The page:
The religious, political ideology responsible for driving this radicalization process is called jihadist or jihadi-Salafi ideology and it has served as the inspiration for all or nearly all of the homegrown groups including the Madrid 2004 bombers, London's bombers, the Australians arrested as part of Operation Pendennis in 2005, and the Toronto 18, arrested in June 2006.

Jihadi-Salafi ideology is but one stream of the broader Salafi movement.  The general goal of this Sunni revivalist interpretation of Islam is to create a "pure" society that applies a literal reading of the holy Quran and adheres to the social practices that prevailed at the time of 7th-century Arabia.

Living within and as part of a Diaspora in west provides an increased sense of isolation and a desire to bond with others of the same culture and religion.  The United Kingdom has a Muslim population of close to two million, of which half live in London.

Approximately 66% of this population is South Asian (Pakistan, India, and Bangladesh).  More specifically, in the Bradford or Leeds area, more than 10% of this population is of Kashmiri descent.  Much of the population in northern England immigrated to the U.K. in the 1960's and 1970's to work in the textile industry, which has now fallen on hard times.  Mohammad Sidique Khan, Shehzad Tanweer, went to masques to bond with the people of same ethnic background.  In Diaspora Muslim communities in the West, there is a certain tolerance for the existence of the extremist subculture that enables radicalization.  That is why the radicalization of the youth in Britain had gone unnoticed.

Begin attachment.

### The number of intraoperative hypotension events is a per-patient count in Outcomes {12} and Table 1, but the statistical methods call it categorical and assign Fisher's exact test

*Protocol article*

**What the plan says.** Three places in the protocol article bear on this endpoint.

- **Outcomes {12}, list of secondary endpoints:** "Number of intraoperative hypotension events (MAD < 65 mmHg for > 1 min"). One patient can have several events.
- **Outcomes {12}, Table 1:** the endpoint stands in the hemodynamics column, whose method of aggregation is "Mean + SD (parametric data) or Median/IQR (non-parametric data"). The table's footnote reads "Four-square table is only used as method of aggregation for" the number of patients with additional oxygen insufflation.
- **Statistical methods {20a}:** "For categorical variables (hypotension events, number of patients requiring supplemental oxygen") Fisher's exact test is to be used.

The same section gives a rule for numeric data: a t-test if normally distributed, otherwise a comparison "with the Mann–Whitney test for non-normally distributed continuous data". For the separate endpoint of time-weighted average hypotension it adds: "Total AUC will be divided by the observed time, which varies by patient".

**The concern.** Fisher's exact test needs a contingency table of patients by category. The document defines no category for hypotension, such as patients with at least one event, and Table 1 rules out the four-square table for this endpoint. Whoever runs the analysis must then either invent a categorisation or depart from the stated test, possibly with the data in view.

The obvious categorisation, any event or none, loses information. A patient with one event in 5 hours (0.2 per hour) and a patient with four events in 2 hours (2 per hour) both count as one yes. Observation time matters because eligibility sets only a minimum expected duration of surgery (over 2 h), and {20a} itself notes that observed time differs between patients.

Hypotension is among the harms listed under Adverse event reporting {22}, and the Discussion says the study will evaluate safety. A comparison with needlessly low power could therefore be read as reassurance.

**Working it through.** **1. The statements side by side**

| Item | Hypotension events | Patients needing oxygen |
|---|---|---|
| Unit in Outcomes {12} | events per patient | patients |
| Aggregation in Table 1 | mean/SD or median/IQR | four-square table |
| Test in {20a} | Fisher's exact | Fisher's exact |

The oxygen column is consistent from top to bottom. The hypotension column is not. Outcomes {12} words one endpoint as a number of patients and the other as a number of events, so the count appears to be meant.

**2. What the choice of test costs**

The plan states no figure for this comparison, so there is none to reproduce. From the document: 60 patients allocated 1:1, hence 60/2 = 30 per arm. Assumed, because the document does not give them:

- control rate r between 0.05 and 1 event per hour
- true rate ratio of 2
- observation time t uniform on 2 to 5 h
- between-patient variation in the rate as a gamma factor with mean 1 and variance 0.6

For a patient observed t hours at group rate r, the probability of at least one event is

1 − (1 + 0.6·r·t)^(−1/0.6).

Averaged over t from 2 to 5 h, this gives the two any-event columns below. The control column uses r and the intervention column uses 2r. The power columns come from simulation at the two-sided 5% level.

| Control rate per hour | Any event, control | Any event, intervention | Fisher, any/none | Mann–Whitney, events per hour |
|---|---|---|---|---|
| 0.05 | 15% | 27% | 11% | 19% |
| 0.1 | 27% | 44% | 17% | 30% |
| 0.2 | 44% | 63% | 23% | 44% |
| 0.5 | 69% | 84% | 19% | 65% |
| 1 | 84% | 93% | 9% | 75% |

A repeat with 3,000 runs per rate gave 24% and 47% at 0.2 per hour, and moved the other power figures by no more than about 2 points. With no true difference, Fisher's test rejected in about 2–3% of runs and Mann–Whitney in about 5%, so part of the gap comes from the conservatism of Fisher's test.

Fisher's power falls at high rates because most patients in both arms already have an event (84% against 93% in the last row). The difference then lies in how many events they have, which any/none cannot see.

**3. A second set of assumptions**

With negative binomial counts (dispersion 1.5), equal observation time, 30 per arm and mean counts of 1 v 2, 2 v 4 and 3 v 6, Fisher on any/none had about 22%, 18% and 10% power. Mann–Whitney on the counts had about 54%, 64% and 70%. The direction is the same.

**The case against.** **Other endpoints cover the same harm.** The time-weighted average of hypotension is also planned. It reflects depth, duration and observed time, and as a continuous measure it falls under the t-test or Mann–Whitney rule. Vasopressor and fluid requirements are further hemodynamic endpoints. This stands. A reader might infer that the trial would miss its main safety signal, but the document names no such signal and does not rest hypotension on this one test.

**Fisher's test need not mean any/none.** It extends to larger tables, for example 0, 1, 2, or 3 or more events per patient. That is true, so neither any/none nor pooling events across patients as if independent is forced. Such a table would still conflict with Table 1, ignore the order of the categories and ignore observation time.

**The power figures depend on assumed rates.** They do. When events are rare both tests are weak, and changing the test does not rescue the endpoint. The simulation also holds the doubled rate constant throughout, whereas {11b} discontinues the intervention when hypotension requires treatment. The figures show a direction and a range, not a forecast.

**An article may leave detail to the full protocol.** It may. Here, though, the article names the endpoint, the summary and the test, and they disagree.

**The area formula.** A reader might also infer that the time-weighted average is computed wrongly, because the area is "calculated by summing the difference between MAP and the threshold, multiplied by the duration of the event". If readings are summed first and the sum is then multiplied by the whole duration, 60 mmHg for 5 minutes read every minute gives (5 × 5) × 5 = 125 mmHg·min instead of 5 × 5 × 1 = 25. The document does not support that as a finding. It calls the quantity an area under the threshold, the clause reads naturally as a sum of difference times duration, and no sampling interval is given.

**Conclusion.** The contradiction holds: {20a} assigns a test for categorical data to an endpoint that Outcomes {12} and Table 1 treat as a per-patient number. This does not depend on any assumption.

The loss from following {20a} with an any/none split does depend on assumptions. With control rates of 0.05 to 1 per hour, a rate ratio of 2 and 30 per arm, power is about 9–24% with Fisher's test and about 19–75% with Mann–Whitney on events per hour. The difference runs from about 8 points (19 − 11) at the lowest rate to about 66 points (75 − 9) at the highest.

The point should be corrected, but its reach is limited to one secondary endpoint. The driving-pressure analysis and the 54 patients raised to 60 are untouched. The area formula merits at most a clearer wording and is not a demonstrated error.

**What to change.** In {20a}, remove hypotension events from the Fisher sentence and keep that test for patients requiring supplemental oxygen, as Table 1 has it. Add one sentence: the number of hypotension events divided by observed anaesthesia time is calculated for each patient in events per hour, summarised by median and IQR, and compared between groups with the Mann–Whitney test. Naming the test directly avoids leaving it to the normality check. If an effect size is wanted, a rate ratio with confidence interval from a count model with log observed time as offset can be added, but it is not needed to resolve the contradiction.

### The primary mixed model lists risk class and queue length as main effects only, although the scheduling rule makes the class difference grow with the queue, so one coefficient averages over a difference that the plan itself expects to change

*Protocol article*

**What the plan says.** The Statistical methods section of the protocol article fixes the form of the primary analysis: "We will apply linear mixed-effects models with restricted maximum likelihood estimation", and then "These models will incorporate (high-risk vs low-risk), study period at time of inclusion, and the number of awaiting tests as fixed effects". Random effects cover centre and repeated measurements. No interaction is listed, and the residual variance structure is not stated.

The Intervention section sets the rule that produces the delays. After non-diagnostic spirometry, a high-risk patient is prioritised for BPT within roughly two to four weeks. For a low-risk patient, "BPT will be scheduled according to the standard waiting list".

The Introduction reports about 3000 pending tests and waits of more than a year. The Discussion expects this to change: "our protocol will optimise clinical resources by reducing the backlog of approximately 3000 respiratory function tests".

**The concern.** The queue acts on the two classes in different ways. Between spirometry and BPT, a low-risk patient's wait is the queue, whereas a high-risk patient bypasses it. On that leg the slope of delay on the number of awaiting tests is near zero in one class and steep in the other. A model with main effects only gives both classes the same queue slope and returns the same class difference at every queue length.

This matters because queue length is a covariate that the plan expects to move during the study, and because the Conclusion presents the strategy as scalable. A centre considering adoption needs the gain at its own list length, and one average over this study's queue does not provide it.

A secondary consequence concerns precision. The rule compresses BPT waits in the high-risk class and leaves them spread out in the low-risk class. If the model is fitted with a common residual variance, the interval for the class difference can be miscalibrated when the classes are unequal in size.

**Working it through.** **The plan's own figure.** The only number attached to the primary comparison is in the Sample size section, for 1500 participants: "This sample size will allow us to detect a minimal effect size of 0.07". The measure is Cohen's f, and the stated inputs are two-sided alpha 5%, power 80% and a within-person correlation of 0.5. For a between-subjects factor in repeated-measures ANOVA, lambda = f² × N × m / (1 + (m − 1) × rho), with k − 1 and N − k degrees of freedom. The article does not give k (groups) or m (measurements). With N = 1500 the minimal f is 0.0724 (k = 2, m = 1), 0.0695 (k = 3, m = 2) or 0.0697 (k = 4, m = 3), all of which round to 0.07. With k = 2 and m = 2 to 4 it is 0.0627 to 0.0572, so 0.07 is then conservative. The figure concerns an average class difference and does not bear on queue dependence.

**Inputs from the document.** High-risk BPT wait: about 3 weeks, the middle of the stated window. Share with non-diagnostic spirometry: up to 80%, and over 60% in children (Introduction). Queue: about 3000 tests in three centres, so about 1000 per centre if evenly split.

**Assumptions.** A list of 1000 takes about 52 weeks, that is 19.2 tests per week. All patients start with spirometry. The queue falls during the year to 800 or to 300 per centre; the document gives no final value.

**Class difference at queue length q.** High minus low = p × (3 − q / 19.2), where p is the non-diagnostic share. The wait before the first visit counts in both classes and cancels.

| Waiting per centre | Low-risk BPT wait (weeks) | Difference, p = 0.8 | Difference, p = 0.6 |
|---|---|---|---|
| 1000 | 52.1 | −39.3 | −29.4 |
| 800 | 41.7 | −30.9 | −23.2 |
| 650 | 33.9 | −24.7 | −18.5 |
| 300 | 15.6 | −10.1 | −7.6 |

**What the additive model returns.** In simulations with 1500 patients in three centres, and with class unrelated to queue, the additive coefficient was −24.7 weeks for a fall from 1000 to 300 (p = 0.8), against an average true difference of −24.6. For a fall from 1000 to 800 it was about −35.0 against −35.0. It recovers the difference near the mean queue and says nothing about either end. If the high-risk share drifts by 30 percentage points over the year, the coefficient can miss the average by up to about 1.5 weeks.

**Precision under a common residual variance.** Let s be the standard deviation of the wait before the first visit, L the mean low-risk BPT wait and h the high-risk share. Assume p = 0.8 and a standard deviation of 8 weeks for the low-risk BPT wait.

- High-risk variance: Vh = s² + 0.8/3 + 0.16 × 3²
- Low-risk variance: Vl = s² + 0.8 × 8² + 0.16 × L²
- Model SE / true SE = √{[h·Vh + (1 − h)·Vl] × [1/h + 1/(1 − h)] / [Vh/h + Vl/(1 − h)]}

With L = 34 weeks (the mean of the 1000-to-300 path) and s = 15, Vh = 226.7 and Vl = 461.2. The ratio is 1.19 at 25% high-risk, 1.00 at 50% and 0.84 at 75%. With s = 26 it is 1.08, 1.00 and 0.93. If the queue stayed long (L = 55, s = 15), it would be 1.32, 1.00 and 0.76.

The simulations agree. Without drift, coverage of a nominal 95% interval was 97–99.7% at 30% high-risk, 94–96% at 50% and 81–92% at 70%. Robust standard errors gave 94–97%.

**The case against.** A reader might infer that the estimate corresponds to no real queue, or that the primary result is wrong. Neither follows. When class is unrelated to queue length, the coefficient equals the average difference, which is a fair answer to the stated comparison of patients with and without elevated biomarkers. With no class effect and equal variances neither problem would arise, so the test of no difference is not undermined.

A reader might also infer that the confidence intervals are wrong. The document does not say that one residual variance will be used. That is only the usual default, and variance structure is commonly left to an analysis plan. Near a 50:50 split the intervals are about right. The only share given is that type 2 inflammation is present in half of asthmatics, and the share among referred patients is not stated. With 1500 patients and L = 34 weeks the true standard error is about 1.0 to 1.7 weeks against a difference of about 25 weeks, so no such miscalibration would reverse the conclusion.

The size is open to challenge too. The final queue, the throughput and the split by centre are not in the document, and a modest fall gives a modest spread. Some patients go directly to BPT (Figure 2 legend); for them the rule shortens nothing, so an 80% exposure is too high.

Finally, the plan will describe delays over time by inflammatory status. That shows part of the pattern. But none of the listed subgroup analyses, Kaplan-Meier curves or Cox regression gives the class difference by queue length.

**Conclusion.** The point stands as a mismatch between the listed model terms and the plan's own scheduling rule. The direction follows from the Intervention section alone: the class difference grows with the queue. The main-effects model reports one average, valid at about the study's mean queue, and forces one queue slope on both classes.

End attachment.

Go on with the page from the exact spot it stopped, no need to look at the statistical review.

Middle-class families and students appear to provide the most fertile ground for the seeds of radicalization.  A range of socioeconomic and psychological factors have been associated with those who have chosen to radicalize to include the bored or frustrated, successful college students, the unemployed, the second and third generation, new immigrants, petty criminals, and prison parolees.  One of the London suicide bombers, Lindsay, was a violent, racist drug dealer in Huddersfield before becoming a suicide bomber.  The Madrid terrorists were primarily made up of 1st-generation North African Muslim men, approximately 30 years old and younger.  Some were drug dealers, part-time workers, and drifting students.